Robert said, "We have had an important discussion of this Bill over the past few weeks. It has been a great honour to speak on something that is so important to so many of my constituents. It has also been very good to see how the House works very constructively together on occasions where there are particularly important and historic matters for us to discuss, as in this case. I am very grateful to the Government for listening so constructively to many of the points that I have made, some on behalf of my constituents and some on my own reading of the Bill, and for answering a great many of them. I will address those in the course of my brief comments.
"I do not support new clause 1 because I think the Government have proposed a better way of doing this. I say that for two reasons. They have been covered already but bear repeating. The first is the fact that the Government amendment goes further. New clause 1 deals only with CITES-listed species. The hon. Member for Blaydon (Liz Twist) rightly raised a concern that we all have—I raised it on Second Reading—about species displacement, for want of a better phrase. The new clause, if anything, makes that more likely because it does not cover species that are not on the CITES list, such as the warthog. We need to ensure that we can go further. There is much more freedom in the Government’s approach, which is to add species whether they are endangered or not and whether they are extant or extinct. Their amendment will also cover the mammoth, which, as we have heard, is being mined, and closes a loophole whereby mammoth ivory can be passed off as elephant ivory. It is a much better way of doing this because it goes further.
"Secondly, the Government’s amendment goes faster because we can deal with the matter by secondary legislation. I entirely understand what the Opposition are trying to do through new clause 1, but the big, overriding problem is the procedural one. If a challenge is raised to the primary legislation on the human rights ground, we may run into difficulty on the whole Act, and that would be a great shame. I have thought very hard about this. As a lawyer, I am naturally of the mind that I do not like legislation that is rushed through, because rushed laws are often bad laws. I would instinctively prefer that we took more time and got it right. In this case, however, there is very much a need to move quickly, given that the conference is coming up, and given all the heartbreaking stories that we have heard today and throughout the Bill’s passage, including during the evidence session.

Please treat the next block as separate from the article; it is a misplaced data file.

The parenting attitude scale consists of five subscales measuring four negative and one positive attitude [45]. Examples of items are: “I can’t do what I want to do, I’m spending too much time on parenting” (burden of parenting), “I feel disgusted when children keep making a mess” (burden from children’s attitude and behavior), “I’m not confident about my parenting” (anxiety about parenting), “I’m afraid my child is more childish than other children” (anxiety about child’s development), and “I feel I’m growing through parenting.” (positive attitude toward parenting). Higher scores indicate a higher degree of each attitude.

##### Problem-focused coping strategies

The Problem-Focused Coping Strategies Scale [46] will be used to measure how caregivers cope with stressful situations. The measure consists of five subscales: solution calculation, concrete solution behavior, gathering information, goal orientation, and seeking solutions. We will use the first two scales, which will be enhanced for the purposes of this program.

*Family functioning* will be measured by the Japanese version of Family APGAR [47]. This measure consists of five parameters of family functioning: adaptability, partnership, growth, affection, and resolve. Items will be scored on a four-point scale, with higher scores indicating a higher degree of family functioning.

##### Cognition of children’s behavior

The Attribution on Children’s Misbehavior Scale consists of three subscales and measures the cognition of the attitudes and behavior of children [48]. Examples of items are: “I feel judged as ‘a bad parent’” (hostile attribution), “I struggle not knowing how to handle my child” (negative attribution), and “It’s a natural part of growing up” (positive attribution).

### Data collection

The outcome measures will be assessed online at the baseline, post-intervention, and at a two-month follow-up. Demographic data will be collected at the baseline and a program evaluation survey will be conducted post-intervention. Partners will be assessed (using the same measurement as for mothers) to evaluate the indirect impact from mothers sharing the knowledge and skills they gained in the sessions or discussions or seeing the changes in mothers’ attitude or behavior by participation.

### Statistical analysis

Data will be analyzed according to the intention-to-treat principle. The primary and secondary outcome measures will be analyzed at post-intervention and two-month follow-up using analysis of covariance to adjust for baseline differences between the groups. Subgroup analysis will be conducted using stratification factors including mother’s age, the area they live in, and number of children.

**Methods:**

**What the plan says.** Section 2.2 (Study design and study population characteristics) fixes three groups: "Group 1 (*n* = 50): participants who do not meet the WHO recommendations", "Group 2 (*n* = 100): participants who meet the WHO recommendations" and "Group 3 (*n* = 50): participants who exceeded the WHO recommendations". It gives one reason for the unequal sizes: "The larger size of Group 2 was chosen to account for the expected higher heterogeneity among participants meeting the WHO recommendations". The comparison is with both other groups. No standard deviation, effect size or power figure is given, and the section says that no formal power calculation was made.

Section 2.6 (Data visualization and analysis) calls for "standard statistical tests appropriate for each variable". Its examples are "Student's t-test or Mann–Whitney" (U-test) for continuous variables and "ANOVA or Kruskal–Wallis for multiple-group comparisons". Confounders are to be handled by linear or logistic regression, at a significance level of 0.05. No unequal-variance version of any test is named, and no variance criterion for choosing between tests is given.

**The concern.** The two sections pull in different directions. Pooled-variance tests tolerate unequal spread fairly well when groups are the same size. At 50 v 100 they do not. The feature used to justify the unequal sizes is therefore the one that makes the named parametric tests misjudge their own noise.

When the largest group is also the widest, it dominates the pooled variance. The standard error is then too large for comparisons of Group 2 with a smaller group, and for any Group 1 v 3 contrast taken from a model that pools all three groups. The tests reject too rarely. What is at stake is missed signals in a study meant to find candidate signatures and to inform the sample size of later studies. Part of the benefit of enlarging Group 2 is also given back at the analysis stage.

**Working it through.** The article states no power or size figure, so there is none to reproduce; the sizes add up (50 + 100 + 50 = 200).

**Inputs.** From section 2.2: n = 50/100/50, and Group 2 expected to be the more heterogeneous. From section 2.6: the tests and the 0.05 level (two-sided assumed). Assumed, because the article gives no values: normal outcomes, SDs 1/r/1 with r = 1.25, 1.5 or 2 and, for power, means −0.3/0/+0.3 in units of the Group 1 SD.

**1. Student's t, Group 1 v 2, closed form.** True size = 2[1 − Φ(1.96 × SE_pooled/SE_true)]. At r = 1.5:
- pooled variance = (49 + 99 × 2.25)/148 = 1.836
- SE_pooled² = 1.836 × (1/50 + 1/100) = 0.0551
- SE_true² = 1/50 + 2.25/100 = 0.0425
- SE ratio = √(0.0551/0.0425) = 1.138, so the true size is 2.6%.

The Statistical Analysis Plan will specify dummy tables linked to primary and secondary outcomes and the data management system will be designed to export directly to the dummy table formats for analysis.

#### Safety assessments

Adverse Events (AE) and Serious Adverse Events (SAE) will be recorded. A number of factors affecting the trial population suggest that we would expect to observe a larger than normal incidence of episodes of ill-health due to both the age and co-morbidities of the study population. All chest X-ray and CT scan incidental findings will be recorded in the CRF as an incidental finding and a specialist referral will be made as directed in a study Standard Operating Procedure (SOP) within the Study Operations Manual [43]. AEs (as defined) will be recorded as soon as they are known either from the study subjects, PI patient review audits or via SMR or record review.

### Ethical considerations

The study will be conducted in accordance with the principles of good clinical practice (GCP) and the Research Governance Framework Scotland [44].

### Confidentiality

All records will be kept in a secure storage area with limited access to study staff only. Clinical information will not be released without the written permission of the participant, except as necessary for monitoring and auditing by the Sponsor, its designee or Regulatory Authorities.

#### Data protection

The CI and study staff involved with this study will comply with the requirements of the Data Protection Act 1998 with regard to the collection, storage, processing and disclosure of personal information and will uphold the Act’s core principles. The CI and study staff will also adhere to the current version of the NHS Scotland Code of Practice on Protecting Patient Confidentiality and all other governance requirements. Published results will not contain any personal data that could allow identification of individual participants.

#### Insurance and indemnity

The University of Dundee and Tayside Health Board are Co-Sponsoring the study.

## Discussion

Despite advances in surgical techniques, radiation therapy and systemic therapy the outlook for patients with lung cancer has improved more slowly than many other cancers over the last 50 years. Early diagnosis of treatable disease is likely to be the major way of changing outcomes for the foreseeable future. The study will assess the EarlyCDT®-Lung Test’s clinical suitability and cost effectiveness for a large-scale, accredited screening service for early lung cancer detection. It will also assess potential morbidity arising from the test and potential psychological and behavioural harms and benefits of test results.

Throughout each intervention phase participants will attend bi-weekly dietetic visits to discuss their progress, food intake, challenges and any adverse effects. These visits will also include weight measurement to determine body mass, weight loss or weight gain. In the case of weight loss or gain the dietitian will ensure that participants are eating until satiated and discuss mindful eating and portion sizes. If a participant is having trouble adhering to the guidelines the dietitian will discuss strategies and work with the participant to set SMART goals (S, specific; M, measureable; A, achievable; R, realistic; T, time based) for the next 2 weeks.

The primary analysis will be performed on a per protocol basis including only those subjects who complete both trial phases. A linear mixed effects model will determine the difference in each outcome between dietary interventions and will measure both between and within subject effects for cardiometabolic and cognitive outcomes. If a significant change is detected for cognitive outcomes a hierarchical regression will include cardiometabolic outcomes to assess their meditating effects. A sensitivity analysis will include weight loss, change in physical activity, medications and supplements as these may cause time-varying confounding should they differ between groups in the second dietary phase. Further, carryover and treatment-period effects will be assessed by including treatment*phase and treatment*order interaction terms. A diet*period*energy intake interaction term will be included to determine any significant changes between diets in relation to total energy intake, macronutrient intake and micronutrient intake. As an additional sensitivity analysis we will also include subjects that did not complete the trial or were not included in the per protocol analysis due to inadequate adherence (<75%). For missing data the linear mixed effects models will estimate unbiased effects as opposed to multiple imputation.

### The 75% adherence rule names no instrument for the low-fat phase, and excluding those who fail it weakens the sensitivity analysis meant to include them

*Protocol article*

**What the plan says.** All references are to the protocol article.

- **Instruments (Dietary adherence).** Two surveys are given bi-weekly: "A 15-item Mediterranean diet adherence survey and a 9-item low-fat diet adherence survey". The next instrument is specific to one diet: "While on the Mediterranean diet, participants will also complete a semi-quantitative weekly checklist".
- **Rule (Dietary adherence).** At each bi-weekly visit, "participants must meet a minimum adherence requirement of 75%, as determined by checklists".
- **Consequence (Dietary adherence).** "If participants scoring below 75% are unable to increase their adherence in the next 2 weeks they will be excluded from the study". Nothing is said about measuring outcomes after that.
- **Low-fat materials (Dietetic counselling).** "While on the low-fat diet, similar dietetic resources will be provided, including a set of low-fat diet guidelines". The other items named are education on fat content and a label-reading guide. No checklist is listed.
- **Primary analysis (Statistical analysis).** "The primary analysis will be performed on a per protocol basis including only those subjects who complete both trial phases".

"It is very important that we make it clear that the ivory trade is no longer acceptable. It is also very important that we make it clear that Britain is a world leader on this. We have heard about the great work that is being done by the Army—I pay tribute to that—and through DFID. We can look at doing a lot more to expand that work. I very much welcome that.
"For those reasons, we need to get this Bill on to the statute book as soon as possible, despite the fact that that goes against my natural instinct whereby I prefer to slow things down and take more time to make sure that there is not a hiccup further along the line. I am sensitive to the concern about everything being pushed into the long grass and the further expansion never happening, but I am very encouraged by today’s announcement by the Secretary of State that he will now be consulting on this. It seems to me that the Government have approached this in entirely the right way.
"I have had a number of concerns about the Bill as it has gone through. Constituents have raised concerns with regard to the antique trade and those have been answered. I am grateful to the Minister for doing so, in full, and at relatively short notice. I had some concerns about the definitions aspect of clause 35. The Government’s amendments deal with those concerns because they mean that we do not have to worry about a particular species once the secondary legislation has been brought in to expand the species list further.
"We can now move forward quickly with legislation that sets a positive, leading path for Britain as a nation. I wholeheartedly welcome that. I thank the Government very much for listening to all of us who have expressed concerns and for answering those concerns. I very much welcome the Bill and the Government’s amendments to it."